This is the year I realized the power of "No." I don't have to be everything to everyone. I can be me. And, that's enough. I believe "no" is the new activism for Black women.
Diane M Manuel, PhD from California
Title: Surviving COVID
Tell nurses "You may rest."
Tell teachers "You matter."
Tell Door Dashers "You are the best."
Tell the unemployed "Do not shatter."
Tell everyone "Be safe."
Tell priests "Pray strong."
Ask the grave digger “Might you sing
my loved one their favorite song?"
Thank the sun for dawning.
Thank the morning dew for good health.
Thank the ease of yawning
while admiring birds
fly on to something else.
Count the lives you have lived.
Count the memories you have saved.
Count the movies you have enjoyed
with Chris Farley and David Spade.
Wherever you are
embrace that present power
compelling a new way.
Embrace this very hour
for the good it can be made.
Nyah Vanterpool from South Dakota
This is the year…the world changed forever.
With the celebration on July 4, 2021, of our nation's 245 years, it's become apparent how much we've lost during 2020 to 2021. Freedoms once taken for granted were taken away, a way of life that celebrated life, liberty and the pursuit of happiness seeming a notion of a long lost era as the year wore on and on and on. We've lost lives and livelihoods. The independent American spirit became squashed beneath new and ever-changing rules and regulations. Stay home! Wear your mask (two to three even better)! Keep your kids home from school and away from friends!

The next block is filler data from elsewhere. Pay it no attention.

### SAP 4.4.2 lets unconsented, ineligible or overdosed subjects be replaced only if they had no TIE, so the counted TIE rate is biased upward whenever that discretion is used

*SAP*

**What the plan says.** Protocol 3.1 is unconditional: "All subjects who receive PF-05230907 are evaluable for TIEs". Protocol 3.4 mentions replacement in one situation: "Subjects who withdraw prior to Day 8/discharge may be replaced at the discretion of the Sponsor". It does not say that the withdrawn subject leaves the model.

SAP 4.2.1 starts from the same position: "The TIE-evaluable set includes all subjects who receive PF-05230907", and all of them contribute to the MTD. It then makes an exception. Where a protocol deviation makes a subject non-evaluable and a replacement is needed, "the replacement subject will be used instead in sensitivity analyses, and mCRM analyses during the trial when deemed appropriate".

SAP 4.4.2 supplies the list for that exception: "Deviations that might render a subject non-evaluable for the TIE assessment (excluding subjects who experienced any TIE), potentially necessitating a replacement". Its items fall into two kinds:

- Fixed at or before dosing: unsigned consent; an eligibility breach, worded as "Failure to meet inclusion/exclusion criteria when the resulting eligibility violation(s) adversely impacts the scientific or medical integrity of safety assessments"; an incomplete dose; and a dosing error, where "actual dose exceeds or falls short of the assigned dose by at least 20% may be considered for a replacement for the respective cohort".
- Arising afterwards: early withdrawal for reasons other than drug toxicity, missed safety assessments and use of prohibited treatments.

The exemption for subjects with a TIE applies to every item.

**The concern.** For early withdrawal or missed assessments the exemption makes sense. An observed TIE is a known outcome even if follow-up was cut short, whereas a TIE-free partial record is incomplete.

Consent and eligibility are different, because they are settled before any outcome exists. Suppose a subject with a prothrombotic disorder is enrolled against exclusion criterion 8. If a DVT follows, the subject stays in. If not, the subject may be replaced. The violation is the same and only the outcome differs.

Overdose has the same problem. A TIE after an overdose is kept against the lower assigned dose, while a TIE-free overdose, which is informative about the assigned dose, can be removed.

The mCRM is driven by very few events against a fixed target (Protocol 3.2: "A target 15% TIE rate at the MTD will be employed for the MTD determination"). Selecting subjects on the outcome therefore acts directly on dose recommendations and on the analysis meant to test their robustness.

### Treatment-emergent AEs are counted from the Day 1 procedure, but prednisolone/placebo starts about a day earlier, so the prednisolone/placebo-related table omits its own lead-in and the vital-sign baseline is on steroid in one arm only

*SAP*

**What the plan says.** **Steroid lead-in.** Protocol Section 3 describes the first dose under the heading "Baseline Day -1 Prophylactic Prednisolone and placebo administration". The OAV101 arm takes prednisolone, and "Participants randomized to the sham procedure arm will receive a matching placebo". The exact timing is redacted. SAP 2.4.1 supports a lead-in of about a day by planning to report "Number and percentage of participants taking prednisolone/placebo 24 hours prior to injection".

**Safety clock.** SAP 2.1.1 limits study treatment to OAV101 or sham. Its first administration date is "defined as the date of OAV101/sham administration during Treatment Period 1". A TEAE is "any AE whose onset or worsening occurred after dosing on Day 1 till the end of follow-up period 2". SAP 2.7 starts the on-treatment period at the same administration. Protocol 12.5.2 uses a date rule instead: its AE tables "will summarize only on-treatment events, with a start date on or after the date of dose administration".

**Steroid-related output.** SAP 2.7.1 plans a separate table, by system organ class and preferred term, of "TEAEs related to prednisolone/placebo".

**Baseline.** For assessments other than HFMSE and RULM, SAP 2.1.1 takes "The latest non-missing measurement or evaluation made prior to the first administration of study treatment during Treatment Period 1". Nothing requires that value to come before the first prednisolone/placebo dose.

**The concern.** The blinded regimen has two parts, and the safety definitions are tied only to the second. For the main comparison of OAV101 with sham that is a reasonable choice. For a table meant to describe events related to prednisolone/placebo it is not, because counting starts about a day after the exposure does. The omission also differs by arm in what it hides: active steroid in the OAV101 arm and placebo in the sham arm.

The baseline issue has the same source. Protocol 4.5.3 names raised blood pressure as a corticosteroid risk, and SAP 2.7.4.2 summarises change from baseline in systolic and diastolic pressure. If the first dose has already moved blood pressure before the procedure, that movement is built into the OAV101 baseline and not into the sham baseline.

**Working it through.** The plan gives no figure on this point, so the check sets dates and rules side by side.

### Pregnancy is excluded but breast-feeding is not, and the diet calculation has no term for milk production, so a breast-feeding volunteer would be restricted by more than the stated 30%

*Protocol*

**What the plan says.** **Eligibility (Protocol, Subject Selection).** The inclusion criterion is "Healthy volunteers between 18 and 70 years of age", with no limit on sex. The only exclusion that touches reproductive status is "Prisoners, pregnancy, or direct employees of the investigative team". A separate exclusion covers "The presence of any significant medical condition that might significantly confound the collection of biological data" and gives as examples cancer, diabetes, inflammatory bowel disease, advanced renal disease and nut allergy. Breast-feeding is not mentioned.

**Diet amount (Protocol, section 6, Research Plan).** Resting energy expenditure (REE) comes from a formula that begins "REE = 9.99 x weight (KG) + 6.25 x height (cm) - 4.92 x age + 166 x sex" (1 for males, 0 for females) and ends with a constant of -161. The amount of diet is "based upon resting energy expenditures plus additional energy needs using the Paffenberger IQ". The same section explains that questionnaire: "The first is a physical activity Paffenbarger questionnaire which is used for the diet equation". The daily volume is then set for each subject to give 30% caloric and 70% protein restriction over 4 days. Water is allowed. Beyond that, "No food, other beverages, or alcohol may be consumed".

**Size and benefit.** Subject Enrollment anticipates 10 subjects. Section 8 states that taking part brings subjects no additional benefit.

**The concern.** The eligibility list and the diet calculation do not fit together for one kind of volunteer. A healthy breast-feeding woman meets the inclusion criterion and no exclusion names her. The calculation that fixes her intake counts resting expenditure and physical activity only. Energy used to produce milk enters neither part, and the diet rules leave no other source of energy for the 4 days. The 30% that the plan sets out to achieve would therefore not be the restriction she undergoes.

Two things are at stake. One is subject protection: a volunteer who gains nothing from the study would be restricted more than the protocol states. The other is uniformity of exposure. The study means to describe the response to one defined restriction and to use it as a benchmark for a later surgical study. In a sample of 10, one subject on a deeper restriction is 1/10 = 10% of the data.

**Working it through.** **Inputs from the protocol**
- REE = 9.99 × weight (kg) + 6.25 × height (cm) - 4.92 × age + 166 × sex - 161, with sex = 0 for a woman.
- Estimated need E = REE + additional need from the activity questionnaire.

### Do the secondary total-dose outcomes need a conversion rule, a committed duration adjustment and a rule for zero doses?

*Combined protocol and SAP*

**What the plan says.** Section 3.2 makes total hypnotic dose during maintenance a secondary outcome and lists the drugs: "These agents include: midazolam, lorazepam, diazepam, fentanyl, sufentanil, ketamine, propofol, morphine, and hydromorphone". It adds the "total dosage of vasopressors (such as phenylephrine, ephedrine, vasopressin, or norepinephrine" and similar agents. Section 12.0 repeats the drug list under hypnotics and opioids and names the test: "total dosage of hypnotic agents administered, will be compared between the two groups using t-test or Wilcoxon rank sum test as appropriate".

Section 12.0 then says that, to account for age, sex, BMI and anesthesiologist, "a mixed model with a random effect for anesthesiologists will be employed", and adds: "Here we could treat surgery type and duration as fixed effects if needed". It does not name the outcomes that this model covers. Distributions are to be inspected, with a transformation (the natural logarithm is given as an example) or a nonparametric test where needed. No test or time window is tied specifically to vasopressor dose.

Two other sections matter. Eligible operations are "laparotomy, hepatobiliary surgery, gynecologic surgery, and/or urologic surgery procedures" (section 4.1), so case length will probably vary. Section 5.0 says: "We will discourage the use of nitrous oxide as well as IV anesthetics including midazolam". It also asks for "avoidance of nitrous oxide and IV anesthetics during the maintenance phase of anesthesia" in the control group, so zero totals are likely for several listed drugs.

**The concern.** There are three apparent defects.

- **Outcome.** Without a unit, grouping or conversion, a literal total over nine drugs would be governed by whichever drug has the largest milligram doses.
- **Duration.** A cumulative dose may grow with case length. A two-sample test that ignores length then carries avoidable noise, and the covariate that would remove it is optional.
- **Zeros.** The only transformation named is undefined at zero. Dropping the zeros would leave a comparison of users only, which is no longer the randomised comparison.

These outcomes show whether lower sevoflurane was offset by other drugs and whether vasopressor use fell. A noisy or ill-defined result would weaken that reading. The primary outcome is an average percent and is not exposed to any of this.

Had we not been blindsided, we could have thought of it as an abundant opportunity. If we could only have predicted that this isolation would last over a year, we could have engaged an army of grandparents to teach neighborhood kids about life's lessons out of garages across the land. Parents could have gathered children at the end of the cul-de-sac (appropriately distanced of course) to teach lessons on science, math, reading, whatever subject a parent or friend would be proficient in. Art and music programs could have been taught in front yards. We have many talented and educated people right in our own neighborhoods.